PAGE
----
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Projects in Various States of Abandonment

I always seem to have little network and computer projects that I’m working on or in planning. I think it’s probably more accurate for me to say that I have a lot of projects in various states of abandonment. Once in a great while, one or two actually get completed.

I haven’t weaned the rest of the family off of Windows yet and I still have a small need for the Microsoft OS myself. I finally retired the HP mid-tower that was running XP. I replaced with with a newer Dell small form factor desktop running Windows 7. I’ll probably upgrade it to Windows 10. I also set up a Dell laptop with Windows 7 for the grandkids as well.

My most recent little project was to clean up my “server” corner. I took some systems that weren’t being used and wiped their drives. I’m planning to donate most of them. I know of a couple of places I can take them.

However, I won’t be getting rid of all of them. There are a few I’ll be keeping around. One is my old Linux tower, the last PC I built from parts. It seems like I bought that QNAS device ages ago but I still don’t have it configured with users and passwords. I’m not even sure about getting it to work with my Linux systems. It has occurred to me that I could put three large drives into my tower along with a boot drive and use it as a NAS.

I’ve also looked into turning an older Dell desktop into a Linux-based Wireless Access Point. Presently I’m using my old Linksys WRT54G as an access point after turning off the wireless on the U-Verse gateway because it kept dropping out.. On thing that it would do, and I’m not sure if it’s advantage or not, is put the WiFi on a different network from the wired network. The PC WAP would act as a gateway between them, dish out IP addresses to wireless devices, and act as a firewall. Once working, I could reconfigure the Linksys device to extend the wireless network to the other end of the house. It’s an idea that’s beein lying dormant for a while.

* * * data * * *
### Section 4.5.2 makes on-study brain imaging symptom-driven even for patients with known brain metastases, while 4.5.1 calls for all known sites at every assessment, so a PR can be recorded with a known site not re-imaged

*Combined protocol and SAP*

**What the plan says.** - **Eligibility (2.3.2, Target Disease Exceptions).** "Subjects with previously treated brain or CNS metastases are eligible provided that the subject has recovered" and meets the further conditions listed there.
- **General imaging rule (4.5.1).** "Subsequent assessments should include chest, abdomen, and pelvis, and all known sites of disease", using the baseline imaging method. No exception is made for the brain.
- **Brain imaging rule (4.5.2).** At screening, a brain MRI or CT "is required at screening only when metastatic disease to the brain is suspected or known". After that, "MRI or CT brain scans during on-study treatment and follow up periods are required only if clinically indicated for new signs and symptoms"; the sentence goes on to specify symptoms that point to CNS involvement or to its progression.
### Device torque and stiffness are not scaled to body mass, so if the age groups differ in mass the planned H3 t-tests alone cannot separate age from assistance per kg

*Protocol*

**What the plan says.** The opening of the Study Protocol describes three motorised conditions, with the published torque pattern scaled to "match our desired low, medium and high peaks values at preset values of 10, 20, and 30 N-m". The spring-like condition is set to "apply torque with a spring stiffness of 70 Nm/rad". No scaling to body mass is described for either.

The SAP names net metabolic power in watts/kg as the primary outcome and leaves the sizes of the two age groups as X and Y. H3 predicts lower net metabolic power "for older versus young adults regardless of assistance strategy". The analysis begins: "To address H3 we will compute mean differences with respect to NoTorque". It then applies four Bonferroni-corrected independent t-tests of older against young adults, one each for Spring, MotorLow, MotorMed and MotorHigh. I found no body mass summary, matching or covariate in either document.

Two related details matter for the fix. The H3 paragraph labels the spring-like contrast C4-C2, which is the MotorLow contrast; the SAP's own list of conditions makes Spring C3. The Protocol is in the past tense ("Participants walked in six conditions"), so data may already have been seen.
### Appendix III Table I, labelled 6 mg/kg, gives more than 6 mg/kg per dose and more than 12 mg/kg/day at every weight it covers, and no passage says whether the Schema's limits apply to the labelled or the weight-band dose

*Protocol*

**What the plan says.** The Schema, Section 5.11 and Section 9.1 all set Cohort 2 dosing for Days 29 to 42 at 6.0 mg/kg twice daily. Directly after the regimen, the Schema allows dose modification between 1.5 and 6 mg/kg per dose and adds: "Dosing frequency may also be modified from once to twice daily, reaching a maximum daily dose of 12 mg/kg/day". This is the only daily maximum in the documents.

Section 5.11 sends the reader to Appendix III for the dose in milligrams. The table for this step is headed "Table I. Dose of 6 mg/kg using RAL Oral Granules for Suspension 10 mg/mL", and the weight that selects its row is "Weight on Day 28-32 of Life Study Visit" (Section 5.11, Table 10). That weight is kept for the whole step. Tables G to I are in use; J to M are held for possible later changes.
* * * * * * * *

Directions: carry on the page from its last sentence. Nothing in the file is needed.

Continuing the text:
When my job went away, I picked up a Lenovo M91p SFF desktop for $125. It has an I-7 processor and I brought it up to 8GB of RAM. I’ve got Windows 7 loaded on it but I still need to install the wife’s applications and move her data to it. I’ll probably upgrade it to Windows 10 eventually,

That leaves me with a few others that I’m holding onto – the Gateway laptop, a Lenovo A57 mid-tower, and the HP mid-tower. If I re-purpose them, it will probably as Linux boxes. Once I deploy the M91 to replace the wife’s Dell, I’m not sure what I’ll do with that. Maybe I’ll put in a bigger hard drive, up the memory and replace the Ultra-Small Form Factor 780 I’m using now.

As I said, several projects in various states of abandonment.


4 Responses

  1. I replaced Mama’s Dell 780 with the Lenovo M91p and brought it up to 16GB of RAM. She’s been using it for about a week and she hasn’t reported any problems. It should meet her needs for a while.

    I also upgraded my HP Pro 6005 to 16GB of RAM but I haven’t noticed much of a difference in performance yet. I’m sure the performance improved but it’s probably quite subtle. I haven’t notice Flash Player crashing when I’m streaming videos since the upgrade. I’d still like to solve the shutdown issue. Unplugging it after shutting down is a bit inconvenient.

  2. Although the M91p specs show that it supports 16GB of RAM, I recently upped it to 24GB and it’s been running fine.

    It turned out that the Dell 780 wouldn’t support the 8GB chips so I put them in the Lenovo. The Dell also wouldn’t support the latency on the two 4GB chips I’d bought for the Lenovo so I put them back in to bring it up to 24GB.

    I put the older 4GB chips from the Lenovo into the Dell along with two of the original 2GB chips for a total of 12GB which should be sufficient for my needs. I put the other 2GB chips into a third 780 USFF.

  3. Over the weekend I a abandoned two more projects: the Linux PC WAP and the router behind the AT&T gateway. Installing an upgraded access point eliminated the need for them.

  4. I might still place the Linksys WRT54G behind the AT&T gateway and set it up as a wireless access point for house guests. I would have to have my passphrase on anyone else’s device and guests would have access to my network.

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